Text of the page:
Great Tits (stop giggling!) are a rather small yellow and blue bird in England. We had a small flock of the happy and earnest birds in the vast back garden behind my and Troy’s first flat. One cold and wet May Bank Holiday, the family in our eaves fledged their 8 chicks. I had imagined the parents finally being unable to get onto the nest and with a tiny size 9 talon, shoved the babies out for a few minutes of peace and quiet.
Fledging is a normal process: after the babies are bodily kicked out of the nest, the parents fly back and forth to each of the babies and feed them. However, we decided the local cat population might be a problem… So when we found mama bird with an injured wing, we scooped all the Tits (I said stop giggling!) into a modified shoebox where they could dry out overnight and let them go in the morning. Catching the birds wasn’t difficult but getting them into the box without causing damage was a little scary: at one point one of the baby Tits (Oh come on! Don’t laugh!) hopped up Troy’s arm and proudly shouted from Troy’s shoulder. Our neighbour said that Troy looked like an Effeminate Pirate with a tiny bird on his shoulder! I wanted to get a camera but Troy was keen to get the babies all in the box. We poured handfuls of meal worms into the box and prayed as we set them onto the enclosed porch for the night.
First thing in the morning, Troy was on our porch and checking on the mama and babies. We still had 9 live birds! Troy flung open the front door and as soon as the box top was off, mama was off and out without a thank you. The babies, on the other hand, were more disoriented from their night in a shoebox. Troy found all but one… and then heard chirping from a shoe. The babies had been successfully rescued.
When I was at grade school, I used to glance at the younger children waiting for lunch and wonder which one was having the same experiences as me the year before. I would look at the pastel tiles on the walls, measuring out the spaces that I would inhabit. I was a scrawny child and didn’t take up much space. I used to look around and wonder where the younger me was.
When I moved to the “big kids” side of the elementary school – behind the main school drive and closer to the corn fields – I wondered if another me started school at that point: I would be someone who the younger me wouldn’t know but I would be experiencing the same things as her. It was as if I believed life was a squiggly line and that we would encounter ourselves regularly throughout each life. (I wonder what a squiggly line of children would look like?) Of course, I never ran into myself.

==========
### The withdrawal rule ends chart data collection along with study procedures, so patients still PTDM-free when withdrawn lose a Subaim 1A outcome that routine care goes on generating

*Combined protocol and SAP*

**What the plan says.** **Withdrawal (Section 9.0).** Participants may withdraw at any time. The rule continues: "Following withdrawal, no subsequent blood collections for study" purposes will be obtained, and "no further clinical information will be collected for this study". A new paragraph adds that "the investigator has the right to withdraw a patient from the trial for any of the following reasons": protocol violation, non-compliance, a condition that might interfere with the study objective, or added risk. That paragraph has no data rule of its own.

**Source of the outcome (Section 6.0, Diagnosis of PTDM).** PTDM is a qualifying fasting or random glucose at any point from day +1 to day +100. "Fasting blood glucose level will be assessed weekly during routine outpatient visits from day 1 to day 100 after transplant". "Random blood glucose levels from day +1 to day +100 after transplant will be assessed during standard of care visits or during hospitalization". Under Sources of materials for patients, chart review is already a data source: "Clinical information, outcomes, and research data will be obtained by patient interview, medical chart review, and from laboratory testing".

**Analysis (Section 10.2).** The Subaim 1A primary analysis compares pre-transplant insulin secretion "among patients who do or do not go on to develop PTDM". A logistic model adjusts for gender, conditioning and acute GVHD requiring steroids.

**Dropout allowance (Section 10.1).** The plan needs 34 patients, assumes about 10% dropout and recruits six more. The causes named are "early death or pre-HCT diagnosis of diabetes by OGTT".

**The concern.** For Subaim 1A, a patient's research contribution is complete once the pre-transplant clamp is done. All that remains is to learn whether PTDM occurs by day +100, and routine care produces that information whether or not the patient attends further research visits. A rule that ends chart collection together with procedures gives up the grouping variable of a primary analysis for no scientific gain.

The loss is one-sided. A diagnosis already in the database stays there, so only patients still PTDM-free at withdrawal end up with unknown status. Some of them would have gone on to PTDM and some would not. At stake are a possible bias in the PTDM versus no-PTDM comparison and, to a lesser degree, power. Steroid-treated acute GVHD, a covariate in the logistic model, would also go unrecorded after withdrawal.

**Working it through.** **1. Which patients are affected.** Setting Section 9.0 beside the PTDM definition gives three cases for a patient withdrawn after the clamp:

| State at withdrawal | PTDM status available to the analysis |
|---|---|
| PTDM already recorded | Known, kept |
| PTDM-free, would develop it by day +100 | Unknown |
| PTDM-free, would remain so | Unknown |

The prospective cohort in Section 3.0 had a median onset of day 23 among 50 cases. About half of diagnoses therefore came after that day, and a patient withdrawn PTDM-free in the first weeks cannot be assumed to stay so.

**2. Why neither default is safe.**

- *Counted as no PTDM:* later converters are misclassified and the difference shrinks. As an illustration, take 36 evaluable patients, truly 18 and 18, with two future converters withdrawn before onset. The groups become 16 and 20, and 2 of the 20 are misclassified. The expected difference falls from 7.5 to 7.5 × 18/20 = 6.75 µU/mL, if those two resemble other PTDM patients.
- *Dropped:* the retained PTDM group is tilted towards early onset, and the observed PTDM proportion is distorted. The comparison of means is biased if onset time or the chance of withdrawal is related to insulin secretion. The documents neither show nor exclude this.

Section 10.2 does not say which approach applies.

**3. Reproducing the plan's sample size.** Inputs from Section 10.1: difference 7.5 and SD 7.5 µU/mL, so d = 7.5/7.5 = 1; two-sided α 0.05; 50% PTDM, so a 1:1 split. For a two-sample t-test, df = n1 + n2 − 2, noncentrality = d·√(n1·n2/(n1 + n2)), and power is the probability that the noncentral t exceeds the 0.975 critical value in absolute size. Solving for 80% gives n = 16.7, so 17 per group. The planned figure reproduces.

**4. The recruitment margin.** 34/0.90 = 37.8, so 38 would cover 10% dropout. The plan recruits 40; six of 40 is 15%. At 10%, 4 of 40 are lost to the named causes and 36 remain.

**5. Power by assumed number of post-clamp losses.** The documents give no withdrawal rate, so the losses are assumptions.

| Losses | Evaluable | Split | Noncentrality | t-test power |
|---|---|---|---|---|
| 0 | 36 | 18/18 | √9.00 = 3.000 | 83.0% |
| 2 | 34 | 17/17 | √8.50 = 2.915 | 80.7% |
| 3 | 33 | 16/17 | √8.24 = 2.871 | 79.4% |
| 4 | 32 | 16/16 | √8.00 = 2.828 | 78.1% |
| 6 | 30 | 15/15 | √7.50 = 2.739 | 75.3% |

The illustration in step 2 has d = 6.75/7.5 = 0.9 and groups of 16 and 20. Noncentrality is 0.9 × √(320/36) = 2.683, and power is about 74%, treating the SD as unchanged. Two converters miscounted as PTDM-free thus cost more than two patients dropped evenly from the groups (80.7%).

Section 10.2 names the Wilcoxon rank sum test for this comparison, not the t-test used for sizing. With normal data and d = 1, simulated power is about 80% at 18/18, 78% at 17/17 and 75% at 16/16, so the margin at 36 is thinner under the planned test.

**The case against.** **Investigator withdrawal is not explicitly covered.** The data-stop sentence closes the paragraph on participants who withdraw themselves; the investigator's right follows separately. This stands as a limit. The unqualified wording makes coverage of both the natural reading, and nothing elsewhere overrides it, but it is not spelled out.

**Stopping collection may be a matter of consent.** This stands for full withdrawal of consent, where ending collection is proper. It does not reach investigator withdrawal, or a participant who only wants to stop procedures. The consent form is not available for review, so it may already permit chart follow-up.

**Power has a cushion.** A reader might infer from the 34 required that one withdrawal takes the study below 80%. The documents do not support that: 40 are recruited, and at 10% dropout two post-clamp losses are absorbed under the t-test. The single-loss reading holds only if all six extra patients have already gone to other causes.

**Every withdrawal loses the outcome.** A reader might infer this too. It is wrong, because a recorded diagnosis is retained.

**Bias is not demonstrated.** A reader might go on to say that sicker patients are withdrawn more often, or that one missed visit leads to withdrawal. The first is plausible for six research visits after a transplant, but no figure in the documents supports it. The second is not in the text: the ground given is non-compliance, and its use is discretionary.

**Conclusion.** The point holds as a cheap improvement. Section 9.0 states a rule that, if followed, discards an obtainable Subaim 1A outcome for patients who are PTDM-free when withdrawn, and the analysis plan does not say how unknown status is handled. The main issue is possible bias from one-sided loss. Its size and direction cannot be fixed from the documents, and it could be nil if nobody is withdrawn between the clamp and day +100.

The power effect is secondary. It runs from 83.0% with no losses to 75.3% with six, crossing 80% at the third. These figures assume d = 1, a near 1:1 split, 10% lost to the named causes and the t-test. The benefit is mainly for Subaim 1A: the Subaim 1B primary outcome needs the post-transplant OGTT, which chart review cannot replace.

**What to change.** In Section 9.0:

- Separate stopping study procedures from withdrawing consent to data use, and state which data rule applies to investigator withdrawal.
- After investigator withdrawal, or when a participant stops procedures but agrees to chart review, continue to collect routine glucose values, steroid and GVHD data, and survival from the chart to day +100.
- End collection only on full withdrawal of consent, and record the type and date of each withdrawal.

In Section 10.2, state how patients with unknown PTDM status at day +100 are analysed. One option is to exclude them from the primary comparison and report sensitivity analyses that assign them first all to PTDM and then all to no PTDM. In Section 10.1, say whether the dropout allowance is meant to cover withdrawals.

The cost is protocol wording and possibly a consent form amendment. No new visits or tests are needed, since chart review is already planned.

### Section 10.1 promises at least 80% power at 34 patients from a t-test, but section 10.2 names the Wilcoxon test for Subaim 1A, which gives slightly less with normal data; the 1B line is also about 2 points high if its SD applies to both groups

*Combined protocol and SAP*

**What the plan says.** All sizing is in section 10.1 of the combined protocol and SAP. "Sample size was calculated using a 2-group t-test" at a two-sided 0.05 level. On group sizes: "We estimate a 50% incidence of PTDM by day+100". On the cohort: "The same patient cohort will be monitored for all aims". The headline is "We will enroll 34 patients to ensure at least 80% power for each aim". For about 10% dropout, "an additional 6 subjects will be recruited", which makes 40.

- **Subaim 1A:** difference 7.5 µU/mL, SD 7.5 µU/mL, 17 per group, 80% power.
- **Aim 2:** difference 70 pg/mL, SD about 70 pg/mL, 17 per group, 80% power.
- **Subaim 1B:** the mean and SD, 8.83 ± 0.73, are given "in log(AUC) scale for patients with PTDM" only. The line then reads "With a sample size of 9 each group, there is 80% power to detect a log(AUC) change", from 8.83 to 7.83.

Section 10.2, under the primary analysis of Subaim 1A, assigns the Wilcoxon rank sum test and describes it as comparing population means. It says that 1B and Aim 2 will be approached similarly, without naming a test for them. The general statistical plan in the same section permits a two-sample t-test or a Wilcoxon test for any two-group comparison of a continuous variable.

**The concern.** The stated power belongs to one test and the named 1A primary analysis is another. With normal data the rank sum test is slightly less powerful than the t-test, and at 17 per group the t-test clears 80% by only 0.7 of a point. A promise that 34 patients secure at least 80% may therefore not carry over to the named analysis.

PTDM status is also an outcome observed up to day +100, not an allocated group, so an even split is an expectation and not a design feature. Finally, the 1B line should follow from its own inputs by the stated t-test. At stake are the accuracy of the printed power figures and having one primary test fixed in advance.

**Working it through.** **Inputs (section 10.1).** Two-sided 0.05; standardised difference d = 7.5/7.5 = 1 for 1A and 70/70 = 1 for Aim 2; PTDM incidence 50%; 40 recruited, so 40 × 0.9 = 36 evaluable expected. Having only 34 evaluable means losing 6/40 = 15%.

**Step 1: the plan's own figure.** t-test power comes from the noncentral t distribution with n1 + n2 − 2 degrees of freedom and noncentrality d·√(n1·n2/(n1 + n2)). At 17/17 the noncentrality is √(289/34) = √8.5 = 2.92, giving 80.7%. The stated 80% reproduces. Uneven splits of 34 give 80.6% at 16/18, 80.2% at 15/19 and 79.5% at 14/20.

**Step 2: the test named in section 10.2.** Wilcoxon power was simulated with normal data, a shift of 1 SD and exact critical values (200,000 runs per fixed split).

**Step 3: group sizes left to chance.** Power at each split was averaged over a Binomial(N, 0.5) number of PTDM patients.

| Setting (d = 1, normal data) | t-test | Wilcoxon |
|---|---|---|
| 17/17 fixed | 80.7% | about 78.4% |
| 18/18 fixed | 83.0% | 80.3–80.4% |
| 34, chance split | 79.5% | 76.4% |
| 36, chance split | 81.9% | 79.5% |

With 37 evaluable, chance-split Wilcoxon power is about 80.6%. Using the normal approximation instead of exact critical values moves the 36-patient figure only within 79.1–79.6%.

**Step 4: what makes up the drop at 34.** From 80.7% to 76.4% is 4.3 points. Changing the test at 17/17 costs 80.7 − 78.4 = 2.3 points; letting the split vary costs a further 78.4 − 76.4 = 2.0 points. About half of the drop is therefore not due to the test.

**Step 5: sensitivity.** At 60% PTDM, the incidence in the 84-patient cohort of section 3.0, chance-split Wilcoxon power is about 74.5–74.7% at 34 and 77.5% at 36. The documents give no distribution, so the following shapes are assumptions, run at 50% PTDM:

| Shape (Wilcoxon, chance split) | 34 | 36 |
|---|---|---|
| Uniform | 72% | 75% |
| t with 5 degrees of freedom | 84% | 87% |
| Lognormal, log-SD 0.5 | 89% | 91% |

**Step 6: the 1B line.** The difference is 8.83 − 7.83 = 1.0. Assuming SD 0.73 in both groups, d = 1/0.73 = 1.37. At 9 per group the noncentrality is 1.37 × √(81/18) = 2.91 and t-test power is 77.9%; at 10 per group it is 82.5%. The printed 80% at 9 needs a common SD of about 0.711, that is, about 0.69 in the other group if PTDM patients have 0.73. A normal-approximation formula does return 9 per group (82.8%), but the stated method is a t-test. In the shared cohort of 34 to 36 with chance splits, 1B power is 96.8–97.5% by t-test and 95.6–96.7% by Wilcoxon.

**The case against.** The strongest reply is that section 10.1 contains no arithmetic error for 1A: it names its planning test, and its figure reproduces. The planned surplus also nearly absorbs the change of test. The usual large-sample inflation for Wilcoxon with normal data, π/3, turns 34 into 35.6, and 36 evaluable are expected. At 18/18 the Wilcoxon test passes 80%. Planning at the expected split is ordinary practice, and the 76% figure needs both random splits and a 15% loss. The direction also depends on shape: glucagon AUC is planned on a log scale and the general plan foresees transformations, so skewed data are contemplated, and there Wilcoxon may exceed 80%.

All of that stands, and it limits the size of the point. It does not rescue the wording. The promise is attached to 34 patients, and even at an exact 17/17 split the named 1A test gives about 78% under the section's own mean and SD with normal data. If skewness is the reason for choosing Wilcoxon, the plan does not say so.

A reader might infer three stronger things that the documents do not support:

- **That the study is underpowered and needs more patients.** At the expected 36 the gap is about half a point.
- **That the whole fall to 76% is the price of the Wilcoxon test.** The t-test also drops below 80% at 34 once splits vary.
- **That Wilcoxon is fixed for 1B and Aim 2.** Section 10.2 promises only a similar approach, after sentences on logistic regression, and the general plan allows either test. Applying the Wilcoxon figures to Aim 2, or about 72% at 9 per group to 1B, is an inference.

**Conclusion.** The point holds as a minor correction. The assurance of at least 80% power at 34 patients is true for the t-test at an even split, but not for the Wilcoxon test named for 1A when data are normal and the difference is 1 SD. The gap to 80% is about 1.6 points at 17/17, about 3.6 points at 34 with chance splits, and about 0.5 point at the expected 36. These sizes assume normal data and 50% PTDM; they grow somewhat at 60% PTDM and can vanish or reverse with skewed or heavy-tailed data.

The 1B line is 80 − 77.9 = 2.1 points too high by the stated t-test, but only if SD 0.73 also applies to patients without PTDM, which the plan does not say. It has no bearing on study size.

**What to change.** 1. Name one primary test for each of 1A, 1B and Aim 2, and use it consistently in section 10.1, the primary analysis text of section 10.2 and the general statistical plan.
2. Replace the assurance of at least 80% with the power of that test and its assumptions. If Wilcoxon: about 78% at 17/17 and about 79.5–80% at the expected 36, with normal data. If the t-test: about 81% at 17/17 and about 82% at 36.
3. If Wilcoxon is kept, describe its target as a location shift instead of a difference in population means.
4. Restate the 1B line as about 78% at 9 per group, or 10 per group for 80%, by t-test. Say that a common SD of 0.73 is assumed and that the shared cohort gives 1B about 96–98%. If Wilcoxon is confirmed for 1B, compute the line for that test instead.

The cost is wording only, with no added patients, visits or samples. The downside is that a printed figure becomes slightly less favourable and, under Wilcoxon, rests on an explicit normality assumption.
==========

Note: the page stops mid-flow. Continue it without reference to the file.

When my only sister came along when I was 12, I started to revisit the idea that I was spiritually linked with someone younger. Maybe the gap wasn’t one year but 12? However, as she grew up I saw her as her own person with her own motivations and goals. She is a wonderful woman. However, in many ways, she’s not like me. She’s not another me.
Now that I have nieces I again find myself wondering if I might encounter another version of myself. Logic dictates that there can only be one me in the physical universe at once. Why do I keep coming back to this circular notion? Is it because my idea of life isn’t just a matter of born, live, die and that’s it? If we are born, live, die and then repeat, then the universe can be perceived as a wheel – or the beating of a heart where the lifetime is one mere heartbeat?
How strange it must be to have that kind of perspective – to look back at lifetimes like novels in a bookstore! Each section noting the stories and lessons worth remembering. (?) Is it really useful to keep looking back? Or was the Buddha right in saying that we should only focus on what remains undone?
If I’m right in thinking that, after we die, we meet (again) with more learned souls. We go through what happened, what didn’t happen and what we learned in the previous lifetime. At that point we can rest for a little while or we can immediately come back. I don’t think we necessarily always come back as human beings. Nor do I think that we always incarnate on this planet – although it might be easier in terms of familiarity to regularly come back to the same physical space. (?) When we do decide to come back, it’s either to go over the same lesson again because we ourselves want to ensure the lesson stays with us, or it’s to encounter something new.
Not every soul comes to the physical plane. Those that do are brave. It must be quite a jolt to go from a knowing, compassionate and respectful environment to be trapped in the physical with only mechanical means of communication. It must be extremely lonely… Is everyone as lonely as I’ve felt?
Bearing in mind that we are all here to learn and to look after one another, I have tried to treat everyone with a certain amount of respect. Each of us is here for a reason. Each of us planned our life challenges. We all have to walk our own path – again and again. The trials of one lifetime are blinks of the eye if we are destined to live hundreds or even thousands of lifetimes. When I think of the Big Picture, this life, these concerns, this moment is of no consequence. All that matters is the lesson learned.